(Repeats story from Aug. 23 with no changes to text)
By Ann Saphir and Trevor Hunnicutt
JACKSON HOLE, Wyo., Aug 23 (Reuters) - Donald Trump once accused the Federal Reserve of not having a “feel” for the market and compared Federal Reserve Chair Jerome Powell to a golfer who can’t putt, but on Friday it was the U.S. president that drove markets into the rough.
Investors had anxiously awaited Powell’s speech on Friday, but his continued pledge to “act as appropriate” to sustain the U.S. economic expansion generated only tepid financial market reaction.
Instead, it was Trump who threw markets for a loop, sending the Dow down more than 600 points after he said he was ordering Americans to look for alternatives to doing business in China. After U.S. stock markets closed, Trump responded to new Chinese tariffs on U.S. imports with another increase in U.S. tariffs on Chinese goods.
Powell has been under the intense glare of markets for months, accused of a few communications missteps as the Fed shifted from raising rates last year, to pausing and, last month, to cutting rates for the first time in more than a decade.
Still, until recently, the Fed’s communications were rated consistently better under Powell than under predecessors Ben Bernanke and Janet Yellen by banks that trade directly with the central bank. That’s based on their responses to regular surveys by the New York Fed, shared with Fed officials before their regular meetings.
The latest survey, released this week, showed those traders sharply docked the Fed's grades last month for what they viewed as inconsistent and confusing messaging ahead of the Fed's first rate cut in more than a decade. (For a graphic, please see tmsnrt.rs/2XawZ6T)
Powell's speech here at the annual Fed retreat in Jackson Hole, Wyoming, a methodical walk through Fed history and its successes and failures, caused less confusion.
“The headlines seem consistent with a central banker attentive to the risk and prepared to do more to support the expansion and do whatever it takes to underwrite a continuing recovery,” said Richard Franulovich, head of currency strategy at Westpac. “I don’t think that’s particularly new or innovative.”
Trump, by contrast, was blunt in his call for Fed policymakers to work with him in his efforts to wring a better trade deal from China’s Xi Jinping, asking whether Powell or Xi were “our” bigger enemy.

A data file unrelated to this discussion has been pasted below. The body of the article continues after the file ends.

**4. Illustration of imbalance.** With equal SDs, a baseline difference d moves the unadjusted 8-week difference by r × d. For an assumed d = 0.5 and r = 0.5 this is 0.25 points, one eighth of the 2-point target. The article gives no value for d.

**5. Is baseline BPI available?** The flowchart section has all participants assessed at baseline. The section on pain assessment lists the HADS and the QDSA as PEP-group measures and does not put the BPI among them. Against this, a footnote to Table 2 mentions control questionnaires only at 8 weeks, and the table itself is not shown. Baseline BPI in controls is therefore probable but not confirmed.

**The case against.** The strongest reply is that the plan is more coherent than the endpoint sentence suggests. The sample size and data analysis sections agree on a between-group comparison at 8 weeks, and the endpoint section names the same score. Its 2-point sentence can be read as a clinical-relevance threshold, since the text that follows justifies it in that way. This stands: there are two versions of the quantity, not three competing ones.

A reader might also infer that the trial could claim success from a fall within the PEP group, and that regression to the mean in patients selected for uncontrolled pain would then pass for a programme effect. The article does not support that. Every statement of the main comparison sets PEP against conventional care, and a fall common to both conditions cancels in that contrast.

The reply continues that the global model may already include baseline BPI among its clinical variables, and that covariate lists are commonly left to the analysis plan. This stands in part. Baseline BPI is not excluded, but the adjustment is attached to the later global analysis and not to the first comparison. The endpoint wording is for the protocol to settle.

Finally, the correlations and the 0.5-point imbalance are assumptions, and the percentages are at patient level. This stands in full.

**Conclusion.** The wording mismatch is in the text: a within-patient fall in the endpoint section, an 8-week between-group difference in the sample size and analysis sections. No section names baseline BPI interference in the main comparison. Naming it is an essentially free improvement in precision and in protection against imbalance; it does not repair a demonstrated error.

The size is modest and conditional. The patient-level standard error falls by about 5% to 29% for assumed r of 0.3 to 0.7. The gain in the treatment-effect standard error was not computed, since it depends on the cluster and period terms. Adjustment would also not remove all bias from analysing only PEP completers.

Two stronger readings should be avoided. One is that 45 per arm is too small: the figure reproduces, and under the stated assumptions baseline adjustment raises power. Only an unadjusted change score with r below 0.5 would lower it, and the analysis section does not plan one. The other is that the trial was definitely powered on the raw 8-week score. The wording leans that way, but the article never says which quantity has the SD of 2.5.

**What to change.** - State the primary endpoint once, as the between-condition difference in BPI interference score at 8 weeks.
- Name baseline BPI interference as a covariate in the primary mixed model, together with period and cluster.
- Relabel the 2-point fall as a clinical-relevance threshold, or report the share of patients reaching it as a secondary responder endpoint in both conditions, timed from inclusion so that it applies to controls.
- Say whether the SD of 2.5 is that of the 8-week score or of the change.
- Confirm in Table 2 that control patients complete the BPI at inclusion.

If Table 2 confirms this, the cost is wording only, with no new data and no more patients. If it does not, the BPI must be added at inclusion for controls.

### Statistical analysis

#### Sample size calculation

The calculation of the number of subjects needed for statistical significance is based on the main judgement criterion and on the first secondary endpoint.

“It is incredible that they (Fed officials) can ‘speak’ without knowing or asking what I am doing, which will be announced shortly,” Trump said before telling U.S. companies they are “ordered” to find alternatives to doing business in China.
“This is a clear sign of an escalation of a trade war,” said Subadra Rajappa, head of U.S. rates strategy at Societe Generale in New York. “That’s really what the market’s responding to.”
Of course, Powell is not out of the woods, with a tough communications challenge ahead. The trade war has made the outlook for the U.S. economy increasingly spotty. And bond markets point to an increasingly dire outlook for U.S. growth and inflation.
Powell also will have to coherently explain the policies of a rate-setting committee divided between those who want to cut rates aggressively now and those who want to wait for more evidence of a recession.
Still, it was Trump’s day to be in the market’s unforgiving glare. And the U.S. president, who has in turns dismissed or downplayed the costs of a trade war with China, sounded amused that the market selloff was being attributed to his policies.
On Twitter, he said that the Dow’s decline might be due to U.S. Representative Seth Moulton, “whoever that may be,” dropping a long-shot bid for the 2020 Democratic presidential nomination on the same day.
Reporting by Ann Saphir and Trevor Hunnicutt; Additional reporting by Gertrude Chavez-Dreyfuss; Editing by Andrea Ricci